FIFA president Gianni Infantino sparked criticism on Wednesday when he said increased revenues from a biennial World Cup could create opportunities for Africans who otherwise may find "death in the sea" crossing the Mediterranean.
He later said his address to the Council of Europe, the continent's leading human rights organisation, had been "misinterpreted" and that he meant that football could "help improve the situation of people around the world".
The idea of a World Cup every two years has been gathering steam with Infantino trying to get support from national federations, saying the switch would create an extra $4.4 billion in revenues for the world body.
FIFA has said that the additional funds would help reduce the gap in revenues between the developed and less developed football markets.
In his speech, Infantino stressed the importance of making soccer more inclusive for countries outside of Europe.
- FIFA bans two players for doping in World Cup qualifying
- Rights group urges FIFA, Qatar to compensate World Cup workers
- FIFA looks to start World Cup in Qatar 1 day earlier
- Neymar to stand trial in Spain for Barcelona transfer
"This topic is not about whether we want a World Cup every two years, but about what do we want to do for the future of football," Infantino said. "If we think about the rest of world and the vast majority of Europe, then we have to think about what football brings.
"Football is about opportunity, about hope, about the national teams. We cannot say to the rest of world give us your money, but watch us on TV. We need to include them.
"We need to find ways to include the whole world to give hope to Africans so that they don't need to cross the Mediterranean in order to find maybe a better life but, more probably, death in the sea."
Infantino added that the biennial World Cup might not be the answer to the migrant crisis.
Infantino's comments were met with anger, with Ronan Evain, the executive director of Football Supporters Europe saying they were "disgusting" and that Infantino was unfit to run global football.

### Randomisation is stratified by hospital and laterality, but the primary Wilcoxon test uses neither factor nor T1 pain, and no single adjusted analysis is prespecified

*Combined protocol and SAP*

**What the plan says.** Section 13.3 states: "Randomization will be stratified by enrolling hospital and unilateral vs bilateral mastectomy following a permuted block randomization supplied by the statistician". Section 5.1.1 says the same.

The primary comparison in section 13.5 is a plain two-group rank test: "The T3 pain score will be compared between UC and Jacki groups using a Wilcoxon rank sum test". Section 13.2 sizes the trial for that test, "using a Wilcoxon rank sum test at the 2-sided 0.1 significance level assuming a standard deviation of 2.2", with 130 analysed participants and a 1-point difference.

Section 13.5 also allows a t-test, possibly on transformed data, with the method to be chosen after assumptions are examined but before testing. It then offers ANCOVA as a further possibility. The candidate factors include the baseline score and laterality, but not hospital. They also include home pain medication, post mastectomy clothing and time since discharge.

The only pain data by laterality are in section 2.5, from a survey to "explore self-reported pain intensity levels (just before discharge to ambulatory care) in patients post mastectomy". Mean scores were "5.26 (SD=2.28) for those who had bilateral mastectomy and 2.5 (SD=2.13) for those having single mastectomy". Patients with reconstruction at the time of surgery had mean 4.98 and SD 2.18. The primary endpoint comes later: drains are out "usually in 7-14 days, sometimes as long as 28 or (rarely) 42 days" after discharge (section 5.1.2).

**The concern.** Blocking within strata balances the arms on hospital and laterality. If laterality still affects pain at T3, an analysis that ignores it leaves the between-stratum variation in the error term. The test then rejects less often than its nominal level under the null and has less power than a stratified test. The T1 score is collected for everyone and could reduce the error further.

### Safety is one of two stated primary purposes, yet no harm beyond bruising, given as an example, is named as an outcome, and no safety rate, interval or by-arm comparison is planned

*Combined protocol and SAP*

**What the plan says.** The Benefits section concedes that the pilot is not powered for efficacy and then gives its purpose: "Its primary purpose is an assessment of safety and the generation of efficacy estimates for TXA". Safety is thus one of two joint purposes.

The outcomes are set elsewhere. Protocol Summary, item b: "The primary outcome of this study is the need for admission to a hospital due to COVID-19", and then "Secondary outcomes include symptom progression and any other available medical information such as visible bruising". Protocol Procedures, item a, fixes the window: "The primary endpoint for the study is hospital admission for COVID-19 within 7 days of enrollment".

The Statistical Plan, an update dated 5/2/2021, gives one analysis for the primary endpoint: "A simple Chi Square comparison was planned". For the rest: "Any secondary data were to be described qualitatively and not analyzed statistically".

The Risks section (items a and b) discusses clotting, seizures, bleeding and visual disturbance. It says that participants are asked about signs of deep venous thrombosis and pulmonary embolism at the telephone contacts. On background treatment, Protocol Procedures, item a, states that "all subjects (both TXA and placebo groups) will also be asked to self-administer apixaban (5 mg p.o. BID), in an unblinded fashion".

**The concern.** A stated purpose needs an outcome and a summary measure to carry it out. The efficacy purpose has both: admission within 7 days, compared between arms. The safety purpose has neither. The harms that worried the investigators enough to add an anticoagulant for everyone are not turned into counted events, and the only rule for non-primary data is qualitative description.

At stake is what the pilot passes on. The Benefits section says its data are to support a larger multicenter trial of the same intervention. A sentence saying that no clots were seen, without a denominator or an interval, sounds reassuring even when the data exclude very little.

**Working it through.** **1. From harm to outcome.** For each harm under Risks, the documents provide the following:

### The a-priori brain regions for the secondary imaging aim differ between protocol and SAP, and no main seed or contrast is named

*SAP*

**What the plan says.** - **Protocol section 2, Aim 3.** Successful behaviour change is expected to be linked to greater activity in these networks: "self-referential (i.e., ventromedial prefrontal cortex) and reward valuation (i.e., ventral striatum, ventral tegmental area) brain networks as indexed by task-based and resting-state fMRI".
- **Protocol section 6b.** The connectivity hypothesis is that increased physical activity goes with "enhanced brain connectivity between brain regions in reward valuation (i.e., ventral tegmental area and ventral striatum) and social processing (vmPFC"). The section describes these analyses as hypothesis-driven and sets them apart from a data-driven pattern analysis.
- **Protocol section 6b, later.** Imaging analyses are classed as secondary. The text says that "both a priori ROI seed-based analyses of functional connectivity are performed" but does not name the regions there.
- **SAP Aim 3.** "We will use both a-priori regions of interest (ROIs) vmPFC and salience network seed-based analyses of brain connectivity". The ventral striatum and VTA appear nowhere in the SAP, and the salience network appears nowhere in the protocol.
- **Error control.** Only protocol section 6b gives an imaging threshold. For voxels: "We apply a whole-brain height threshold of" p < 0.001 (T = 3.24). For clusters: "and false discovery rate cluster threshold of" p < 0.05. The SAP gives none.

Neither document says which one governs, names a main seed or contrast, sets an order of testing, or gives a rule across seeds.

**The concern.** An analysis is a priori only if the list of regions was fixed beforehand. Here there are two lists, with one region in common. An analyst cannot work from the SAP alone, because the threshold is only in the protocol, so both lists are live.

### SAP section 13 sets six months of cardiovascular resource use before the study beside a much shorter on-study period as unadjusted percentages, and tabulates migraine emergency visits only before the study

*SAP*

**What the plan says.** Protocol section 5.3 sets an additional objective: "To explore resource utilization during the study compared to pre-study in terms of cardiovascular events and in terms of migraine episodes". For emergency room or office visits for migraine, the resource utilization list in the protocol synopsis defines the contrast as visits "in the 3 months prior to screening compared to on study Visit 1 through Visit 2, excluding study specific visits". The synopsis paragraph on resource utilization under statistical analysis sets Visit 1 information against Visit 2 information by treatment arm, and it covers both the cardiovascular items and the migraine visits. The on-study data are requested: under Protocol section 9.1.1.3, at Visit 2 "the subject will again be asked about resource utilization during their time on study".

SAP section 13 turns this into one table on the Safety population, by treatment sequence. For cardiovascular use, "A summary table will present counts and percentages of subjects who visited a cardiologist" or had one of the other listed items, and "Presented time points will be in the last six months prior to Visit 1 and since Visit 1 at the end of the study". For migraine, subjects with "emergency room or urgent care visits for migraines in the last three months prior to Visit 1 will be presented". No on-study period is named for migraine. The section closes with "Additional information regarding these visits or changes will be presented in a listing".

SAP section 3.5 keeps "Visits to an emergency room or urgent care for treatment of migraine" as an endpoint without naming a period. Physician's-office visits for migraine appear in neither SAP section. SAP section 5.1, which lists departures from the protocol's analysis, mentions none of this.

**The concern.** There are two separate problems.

"My colleagues at Human Rights Watch (HRW) interview refugees around the world pretty much every day. They never mention the timing of World Cup tournaments," HRW European media director Andrew Stroehlein said.
Later on Wednesday, Infantino said his comments had been "misinterpreted".
"In my speech, my more general message was that everyone in a decision-making position has a responsibility to help improve the situation of people around the world," Infantino said.
"If there are more opportunities available, including in Africa, but certainly not limited to that continent, this should allow people to take these opportunities in their own countries. This was a general comment."
According to the U.N.-affiliated International Organization for Migration, more than 1,315 people fleeing conflict and poverty in Africa and the Middle East died trying to cross the Mediterranean last year.
During the same session, the Council of Europe backed UEFA to remain solely in charge of organising European football and said that it "firmly opposes the European Super League project".
"It's 'No' to selfish super leagues and 'No' to extravagant World Cup proposals. But 'Yes Yes Yes' to working together to protect and strengthen our model that works in the interest of European football and society," UEFA president Aleksander Ceferin said.